Sustainable development represents a cooption of the term sustainability which once represented ideas of stability and equilibrium and harmony with nature. In the late 1960s and early 1970s the term was used in the context of the limits to growth debate as part of the argument against economic and population growth. For example the editors of the magazine The Ecologist argued that economic growth could not continue on into the future without disaster:
The principal defect of the industrial way of life with its ethos of expansion is that it is not sustainable... By now it should be clear that the main problems of the environment do not arise from temporary and accidental malfunctions of existing economic and social systems. On the contrary, they are the warning signs of a profound incompatibility between deeply rooted beliefs in continuous growth and the dawning recognition of the earth as a space ship, limited in its resources and vulnerable to thoughtless mishandling.
In contrast, advocates of sustainable development in the 1980s sought to find ways of making economic growth sustainable, mainly through technological change.
In 1982 the British government began using the term sustainability to refer to sustainable economic expansion rather than the sustainable use of resources. Third World environmental activist Mohamed Idris argued:
The term `sustainable' from the ecological point of view means the maintenance of the integrity of the ecology. It means a harmonious relation between humanity and nature, that is, harmony in the interaction between individual human beings and in their interaction with natural resources. The term `sustainable' from the point of view of non-ecological elites means `how to continue to sustain the supply of raw materials when the existing sources of raw materials run out.'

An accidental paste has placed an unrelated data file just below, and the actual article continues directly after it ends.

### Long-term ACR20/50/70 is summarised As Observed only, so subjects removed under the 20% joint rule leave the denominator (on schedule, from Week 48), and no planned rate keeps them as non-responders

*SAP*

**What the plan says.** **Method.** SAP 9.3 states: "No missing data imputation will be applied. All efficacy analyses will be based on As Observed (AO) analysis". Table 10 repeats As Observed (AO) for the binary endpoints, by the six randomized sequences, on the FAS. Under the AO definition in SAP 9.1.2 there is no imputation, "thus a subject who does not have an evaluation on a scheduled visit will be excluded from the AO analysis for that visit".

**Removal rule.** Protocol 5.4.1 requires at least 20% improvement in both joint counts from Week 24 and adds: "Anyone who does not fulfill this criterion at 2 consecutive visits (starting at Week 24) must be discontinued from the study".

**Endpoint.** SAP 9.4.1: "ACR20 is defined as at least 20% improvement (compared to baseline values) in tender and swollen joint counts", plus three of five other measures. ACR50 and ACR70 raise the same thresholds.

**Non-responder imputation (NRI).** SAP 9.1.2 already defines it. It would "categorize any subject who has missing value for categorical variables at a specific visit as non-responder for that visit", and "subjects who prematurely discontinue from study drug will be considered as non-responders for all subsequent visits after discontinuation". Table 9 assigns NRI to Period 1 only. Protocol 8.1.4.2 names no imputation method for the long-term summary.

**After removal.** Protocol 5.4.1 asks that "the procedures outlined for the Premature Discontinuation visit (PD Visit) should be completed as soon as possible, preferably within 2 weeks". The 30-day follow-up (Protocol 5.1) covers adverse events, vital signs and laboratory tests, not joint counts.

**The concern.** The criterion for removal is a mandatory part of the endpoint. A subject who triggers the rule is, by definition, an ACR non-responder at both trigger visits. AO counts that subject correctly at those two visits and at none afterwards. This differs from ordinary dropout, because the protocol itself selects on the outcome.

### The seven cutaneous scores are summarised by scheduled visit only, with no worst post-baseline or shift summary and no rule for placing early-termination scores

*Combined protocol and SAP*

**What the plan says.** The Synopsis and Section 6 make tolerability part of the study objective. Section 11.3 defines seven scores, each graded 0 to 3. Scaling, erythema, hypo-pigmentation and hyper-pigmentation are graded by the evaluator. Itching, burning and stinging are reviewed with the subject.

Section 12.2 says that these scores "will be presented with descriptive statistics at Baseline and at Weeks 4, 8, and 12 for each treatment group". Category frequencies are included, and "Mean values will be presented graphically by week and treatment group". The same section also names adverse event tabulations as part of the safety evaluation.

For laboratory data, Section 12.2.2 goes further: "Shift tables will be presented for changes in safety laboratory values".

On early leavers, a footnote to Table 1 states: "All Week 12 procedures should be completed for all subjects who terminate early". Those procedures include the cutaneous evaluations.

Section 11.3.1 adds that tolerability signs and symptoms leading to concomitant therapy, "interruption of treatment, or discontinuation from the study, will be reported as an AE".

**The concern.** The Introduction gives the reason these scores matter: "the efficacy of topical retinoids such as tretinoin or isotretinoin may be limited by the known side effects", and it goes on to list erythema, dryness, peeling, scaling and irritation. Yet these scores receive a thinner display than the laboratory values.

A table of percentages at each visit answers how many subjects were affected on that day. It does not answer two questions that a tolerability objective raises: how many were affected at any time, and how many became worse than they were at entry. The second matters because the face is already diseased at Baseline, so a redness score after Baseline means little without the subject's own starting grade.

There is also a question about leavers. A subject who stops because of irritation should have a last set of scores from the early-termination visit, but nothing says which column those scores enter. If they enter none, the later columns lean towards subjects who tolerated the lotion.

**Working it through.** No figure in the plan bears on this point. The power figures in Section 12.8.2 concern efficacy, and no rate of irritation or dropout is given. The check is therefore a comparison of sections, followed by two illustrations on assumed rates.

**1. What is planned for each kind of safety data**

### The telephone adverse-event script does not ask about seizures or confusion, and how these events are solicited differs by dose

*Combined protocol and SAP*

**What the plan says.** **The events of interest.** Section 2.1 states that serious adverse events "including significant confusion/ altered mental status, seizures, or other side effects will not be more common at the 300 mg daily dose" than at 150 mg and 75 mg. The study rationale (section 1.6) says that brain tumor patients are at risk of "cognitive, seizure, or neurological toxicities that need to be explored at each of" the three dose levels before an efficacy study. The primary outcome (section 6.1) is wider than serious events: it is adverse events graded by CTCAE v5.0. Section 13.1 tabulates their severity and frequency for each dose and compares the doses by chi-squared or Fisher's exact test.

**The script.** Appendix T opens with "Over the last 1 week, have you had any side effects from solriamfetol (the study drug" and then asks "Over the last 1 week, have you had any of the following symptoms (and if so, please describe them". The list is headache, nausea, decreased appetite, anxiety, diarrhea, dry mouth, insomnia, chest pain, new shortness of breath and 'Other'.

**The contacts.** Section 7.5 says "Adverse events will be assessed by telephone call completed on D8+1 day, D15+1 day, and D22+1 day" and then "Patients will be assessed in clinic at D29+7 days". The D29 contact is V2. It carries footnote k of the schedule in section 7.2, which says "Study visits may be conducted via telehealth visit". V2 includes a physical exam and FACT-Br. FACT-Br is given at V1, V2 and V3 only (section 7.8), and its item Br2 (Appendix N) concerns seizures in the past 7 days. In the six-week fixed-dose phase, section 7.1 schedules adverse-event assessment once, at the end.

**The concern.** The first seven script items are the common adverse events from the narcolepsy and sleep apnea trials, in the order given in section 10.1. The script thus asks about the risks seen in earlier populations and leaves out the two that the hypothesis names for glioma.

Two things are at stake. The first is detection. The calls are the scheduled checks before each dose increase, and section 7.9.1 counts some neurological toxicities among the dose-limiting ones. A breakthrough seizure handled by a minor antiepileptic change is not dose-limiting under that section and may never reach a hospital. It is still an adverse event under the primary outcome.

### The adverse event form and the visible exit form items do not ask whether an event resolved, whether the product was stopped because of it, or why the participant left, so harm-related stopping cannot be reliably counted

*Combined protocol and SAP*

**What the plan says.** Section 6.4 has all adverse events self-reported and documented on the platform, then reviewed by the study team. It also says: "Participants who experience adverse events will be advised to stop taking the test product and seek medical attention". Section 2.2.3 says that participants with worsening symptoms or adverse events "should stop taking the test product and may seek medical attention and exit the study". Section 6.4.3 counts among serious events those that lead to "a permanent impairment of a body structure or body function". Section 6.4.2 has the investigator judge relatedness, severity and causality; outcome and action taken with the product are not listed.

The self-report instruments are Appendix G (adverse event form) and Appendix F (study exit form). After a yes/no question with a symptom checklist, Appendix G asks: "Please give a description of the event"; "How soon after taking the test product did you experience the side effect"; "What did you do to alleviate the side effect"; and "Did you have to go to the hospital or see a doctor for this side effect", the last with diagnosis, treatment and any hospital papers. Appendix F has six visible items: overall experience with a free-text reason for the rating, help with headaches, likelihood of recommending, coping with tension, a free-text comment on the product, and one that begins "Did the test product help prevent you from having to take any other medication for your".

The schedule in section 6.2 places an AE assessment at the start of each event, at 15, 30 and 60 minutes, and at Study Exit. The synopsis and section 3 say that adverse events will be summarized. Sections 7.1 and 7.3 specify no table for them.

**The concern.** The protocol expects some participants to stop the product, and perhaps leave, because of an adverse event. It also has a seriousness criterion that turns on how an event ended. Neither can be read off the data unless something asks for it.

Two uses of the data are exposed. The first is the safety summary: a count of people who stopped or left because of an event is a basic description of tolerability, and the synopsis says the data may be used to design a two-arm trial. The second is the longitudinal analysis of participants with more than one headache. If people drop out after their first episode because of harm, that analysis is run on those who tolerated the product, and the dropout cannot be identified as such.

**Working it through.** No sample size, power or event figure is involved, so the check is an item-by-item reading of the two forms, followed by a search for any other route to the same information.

The term development is also ambiguous and in the context of sustainable development, development is a synonym for economic development, and therefore economic growth. The editor of the environmental science journal, Ambio, Arno Rosemarin, wrote in April 1990:
The two words sustainable and development are in a strict sense contradictory. Sustainable implies the elements of long-term renewal, maintenance, recycling, minimal raw material exploitation and management of people's needs on a collective basis. Development can be interpreted in many different ways but according to our present industrial-based culture it implies short-term planning, minimal maintenance, waste, maximal exploitation of raw materials and emphasis on the individual.
With this change in conception of sustainability, and the focus on economic development, has come a more pervasive use of economic language in environmental discussions. Much of the discussion of sustainable development describes nature and the environment in economic terms, as natural resources or natural capital, and the community's stock of assets.
Margaret Thatcher, former Prime Minister of Britain, described environmental protection in these terms: "no generation has a freehold on the earth. All that we have is a life tenancy - with full repairing lease".
The extent of the takeover of the environmental agenda by economists was indicated by a speaker at an OECD workshop in 1990 who observed: `one can track the evolution of environmental concern over twenty years by watching it move from the back page of major newspapers to the front page, and now to the financial page'.